Celebrating 50 years in rural America: decades of responding to changing rural communities

Small Towns

When the Center for Rural Affairs was founded in 1973, its focus was on federal policy. Today, the organization’s work includes capital access, community development, and small business and clean energy policy, in addition to rural federal policy.

Executive Director Brian Depew has had a front row seat in the Center’s role in rural America, watching and leading change since 2007. He has observed the evolving work, and says it’s because the organization is designed to be responsive to changing needs. 

“Over time, the economic landscape, the policy landscape, demographic landscape of the communities where we work has shifted,” he said.

The organization tackled consolidation in agriculture in the 1970s, and the Center’s policy work has continued to curb that consolidation. 

“But, we also dealt realistically with the fact that it has occurred and it’s part of the reason we need to be more attentive to a broader set of economic drivers in our communities,” Brian said. “It’s part of the reason that we had to be more attentive to small business development, why we had to be more attentive to new immigration, why we had to be more attentive to harnessing opportunities like what’s in front of us now with clean energy as a new economic driver.”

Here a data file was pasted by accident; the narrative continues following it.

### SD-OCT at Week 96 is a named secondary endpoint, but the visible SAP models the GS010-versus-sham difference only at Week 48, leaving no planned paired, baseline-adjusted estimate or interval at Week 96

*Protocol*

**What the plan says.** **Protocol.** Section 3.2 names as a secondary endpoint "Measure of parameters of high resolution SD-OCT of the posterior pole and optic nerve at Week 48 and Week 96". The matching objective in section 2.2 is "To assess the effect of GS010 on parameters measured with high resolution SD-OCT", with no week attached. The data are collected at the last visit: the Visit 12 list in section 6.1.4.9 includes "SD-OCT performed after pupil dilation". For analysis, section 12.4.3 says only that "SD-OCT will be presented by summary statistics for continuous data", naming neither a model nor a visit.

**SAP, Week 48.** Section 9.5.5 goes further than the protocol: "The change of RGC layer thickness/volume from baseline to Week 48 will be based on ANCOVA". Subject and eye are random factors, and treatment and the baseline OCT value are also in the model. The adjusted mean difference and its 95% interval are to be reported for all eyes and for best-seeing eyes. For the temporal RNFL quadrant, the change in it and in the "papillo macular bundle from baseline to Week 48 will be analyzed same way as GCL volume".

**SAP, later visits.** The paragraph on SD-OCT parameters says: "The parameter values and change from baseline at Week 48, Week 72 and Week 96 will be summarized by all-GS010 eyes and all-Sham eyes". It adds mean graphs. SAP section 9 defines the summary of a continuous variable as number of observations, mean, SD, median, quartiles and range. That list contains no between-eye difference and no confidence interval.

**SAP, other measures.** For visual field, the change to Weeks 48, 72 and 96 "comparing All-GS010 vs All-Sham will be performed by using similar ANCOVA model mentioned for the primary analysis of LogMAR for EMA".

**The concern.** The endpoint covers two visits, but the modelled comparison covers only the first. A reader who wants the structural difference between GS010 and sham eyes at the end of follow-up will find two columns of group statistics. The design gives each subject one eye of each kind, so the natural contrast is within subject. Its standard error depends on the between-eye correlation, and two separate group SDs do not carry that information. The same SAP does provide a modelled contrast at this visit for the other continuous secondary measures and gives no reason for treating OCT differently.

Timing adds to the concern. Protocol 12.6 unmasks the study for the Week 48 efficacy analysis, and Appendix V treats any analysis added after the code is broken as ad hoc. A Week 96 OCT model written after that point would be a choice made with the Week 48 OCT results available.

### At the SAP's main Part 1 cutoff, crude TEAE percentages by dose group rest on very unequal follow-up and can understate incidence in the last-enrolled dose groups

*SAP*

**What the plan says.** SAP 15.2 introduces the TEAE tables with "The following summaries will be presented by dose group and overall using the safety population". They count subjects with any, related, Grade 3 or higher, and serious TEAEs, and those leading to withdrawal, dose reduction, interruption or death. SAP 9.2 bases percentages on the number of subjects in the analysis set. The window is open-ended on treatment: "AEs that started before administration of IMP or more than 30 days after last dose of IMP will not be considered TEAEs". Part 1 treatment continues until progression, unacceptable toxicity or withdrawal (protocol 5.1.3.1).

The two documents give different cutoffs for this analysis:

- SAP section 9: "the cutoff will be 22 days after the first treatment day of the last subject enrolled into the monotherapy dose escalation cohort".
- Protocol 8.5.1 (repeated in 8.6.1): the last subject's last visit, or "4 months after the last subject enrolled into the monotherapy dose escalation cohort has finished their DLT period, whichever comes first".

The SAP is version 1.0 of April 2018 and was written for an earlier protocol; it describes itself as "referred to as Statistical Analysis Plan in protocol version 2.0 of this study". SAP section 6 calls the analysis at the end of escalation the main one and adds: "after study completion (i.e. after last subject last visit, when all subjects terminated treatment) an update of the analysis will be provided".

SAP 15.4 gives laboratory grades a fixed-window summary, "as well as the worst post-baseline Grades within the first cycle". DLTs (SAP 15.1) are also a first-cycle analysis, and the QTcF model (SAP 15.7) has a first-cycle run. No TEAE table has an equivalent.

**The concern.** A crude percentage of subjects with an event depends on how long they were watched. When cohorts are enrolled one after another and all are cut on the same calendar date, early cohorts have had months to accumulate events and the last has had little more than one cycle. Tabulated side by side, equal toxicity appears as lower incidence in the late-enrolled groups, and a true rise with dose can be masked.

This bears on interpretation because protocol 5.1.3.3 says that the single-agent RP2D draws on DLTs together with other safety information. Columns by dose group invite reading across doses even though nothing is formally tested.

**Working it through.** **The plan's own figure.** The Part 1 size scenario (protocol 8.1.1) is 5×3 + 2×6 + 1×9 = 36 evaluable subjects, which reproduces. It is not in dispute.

This responsiveness has kept the Center relevant and vibrant as well as proving the organization is a leader in the rural space nationwide.

How Brian found out about the Center

Brian was born in Pennsylvania and moved to the family farm in Iowa when he was 10 years old. His dad discovered the Center, sent a donation, and started receiving its newsletter, which Brian remembers reading when he was young.

“As a teenager, you have these feelings about the world around you that you haven’t put a voice to yet,” he said. “I remember reading the Center for Rural Affairs newsletter and thinking, ‘Yeah, that’s what I think about the world.’ So, the Center helped me articulate what I thought about things around me as I grew up in a rural community.”

Brian left home to attend college and graduate school. While he was a graduate student, he sent a donation to the Center to start getting the newsletter once again. That’s where, a few years later, he saw a job announcement and applied for a position.

“It’s quite the story,” he said. “Not only did I know about the Center from when I was a kid, and not only did I come to work here, but then I stayed and had the opportunity to become executive director of this organization that I remember reading about in the newsletter in high school.”

Brian’s journey with Center

Since 2007, Brian has worked on nearly every topic at the Center, starting as a policy organizer, focusing on the farm bill.

He then worked on Nebraska state policy and led organizing efforts around health care and what became the Affordable Care Act.

As policy director, Brian helped initiate new clean energy policy work. Then, he served as assistant executive director, overseeing communications, constituency, the newsletter, and the website. 

He became executive director in 2013, which gave him a chance to cultivate and launch new initiatives in lending, farm, and community work.